Here is the full text and summary of Dr. Justin Romano’s talk titled “Smartphones: It’s Time to Confront Our Global Addiction” at TEDxOmaha conference.
Listen to the audio version here:
Let’s start with a dirty word, shall we? Pandemic. As we transition out of the last pandemic, we’re entering a new pandemic of addiction that might be the most pervasive addiction in human history. Scary part is the world has yet to even acknowledge that this addiction exists, despite it being all around us and fueling our current mental health crisis.
But today, we turn the tide on this new addiction. What if I were to tell you that in 2007, a new addictive drug came out and it took the world by storm. In less than 15 years, over half of the world’s population was using this drug daily. It was causing a rise in depression, anxiety, and suicide in all age ranges, but especially in young girls.
And it was accounting for 3,000 traffic deaths per year in the United States from impaired driving. If this were happening, wouldn’t there be an outrage? Wouldn’t the government and society as a whole be trying to fix this? Wouldn’t we be drafting class action lawsuits and demanding justice?
Well, check your pockets, because I’m guessing you have this drug on you right now, and it’s your smartphone. When you think about addiction, what comes to mind? Substances like drugs and alcohol, maybe sex, gambling. You think about computer code, apps, algorithms?
As a child and adolescent psychiatry fellow, I am here to advocate for my patients, who are mostly kids aged five to 19, who I’m seeing become addicted to their phones en masse. And the purpose of this talk is to shift your perception of addiction, because we must start viewing smartphones, technology, and social media in the context of addiction if we want to reverse our current mental health crisis.
What we know about addictions neurologically is that all addictive things, including your smartphone, increase dopamine in your brain at the levels of the ventral tegmental area and the nucleus accumbens. Dopamine makes you feel good, satisfied, but also increases your drive. That drive is important, because it’s the drive that makes you do things over and over again.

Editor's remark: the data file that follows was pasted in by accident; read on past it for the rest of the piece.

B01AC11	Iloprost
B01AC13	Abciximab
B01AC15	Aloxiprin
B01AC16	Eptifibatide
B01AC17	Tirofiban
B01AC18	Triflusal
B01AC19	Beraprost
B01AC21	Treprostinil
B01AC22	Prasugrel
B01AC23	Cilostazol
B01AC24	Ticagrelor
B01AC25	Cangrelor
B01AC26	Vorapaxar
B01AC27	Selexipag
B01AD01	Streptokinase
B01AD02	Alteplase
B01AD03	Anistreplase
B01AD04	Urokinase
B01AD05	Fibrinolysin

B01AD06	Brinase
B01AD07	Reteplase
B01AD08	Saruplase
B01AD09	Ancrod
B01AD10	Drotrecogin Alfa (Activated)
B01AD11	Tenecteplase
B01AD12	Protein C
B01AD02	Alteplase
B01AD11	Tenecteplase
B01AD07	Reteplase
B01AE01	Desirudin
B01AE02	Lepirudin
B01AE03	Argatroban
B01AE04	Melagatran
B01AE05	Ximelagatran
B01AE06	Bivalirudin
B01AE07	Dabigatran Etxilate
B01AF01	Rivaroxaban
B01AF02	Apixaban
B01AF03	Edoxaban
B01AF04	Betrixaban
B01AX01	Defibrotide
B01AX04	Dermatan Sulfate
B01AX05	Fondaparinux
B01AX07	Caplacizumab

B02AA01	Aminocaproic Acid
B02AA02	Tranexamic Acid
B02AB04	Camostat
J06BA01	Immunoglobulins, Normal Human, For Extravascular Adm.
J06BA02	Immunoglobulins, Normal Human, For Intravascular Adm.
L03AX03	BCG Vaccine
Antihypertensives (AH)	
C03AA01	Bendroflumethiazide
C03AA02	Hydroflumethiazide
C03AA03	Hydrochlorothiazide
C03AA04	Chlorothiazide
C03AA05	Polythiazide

For example, in caveman times, if you were to find a new food source that helped you survive, say a big bush of wild blueberries, your brain would release a ton of dopamine to make you feel good about your find and increase that drive to do it again.
In today’s world, there are endless apps that are trying to trick your brain into releasing dopamine without being fundamentally good for you. App developers have found a way to hack a reward and addiction pathway, and they did it without a substance. They did it with computer code. Addiction in 2022 has become nothing more than zeros and ones.
Typically, we define addiction by these signs. Play along and see how many you have, like hazardous use, using while driving or when it’s dangerous, impaired social functioning, like isolating yourself or giving up on your social roles, having withdrawal from your phone, cravings for your phone, increased tolerance like your screen time creeping up, trying to cut down on your use and being unable to, spending more time using than you initially anticipated, and giving up your hobbies and interests to use.
How many of you have that, oh crap, that’s me, a feeling? And if you don’t see it in yourself, how many people around you do you see these signs in?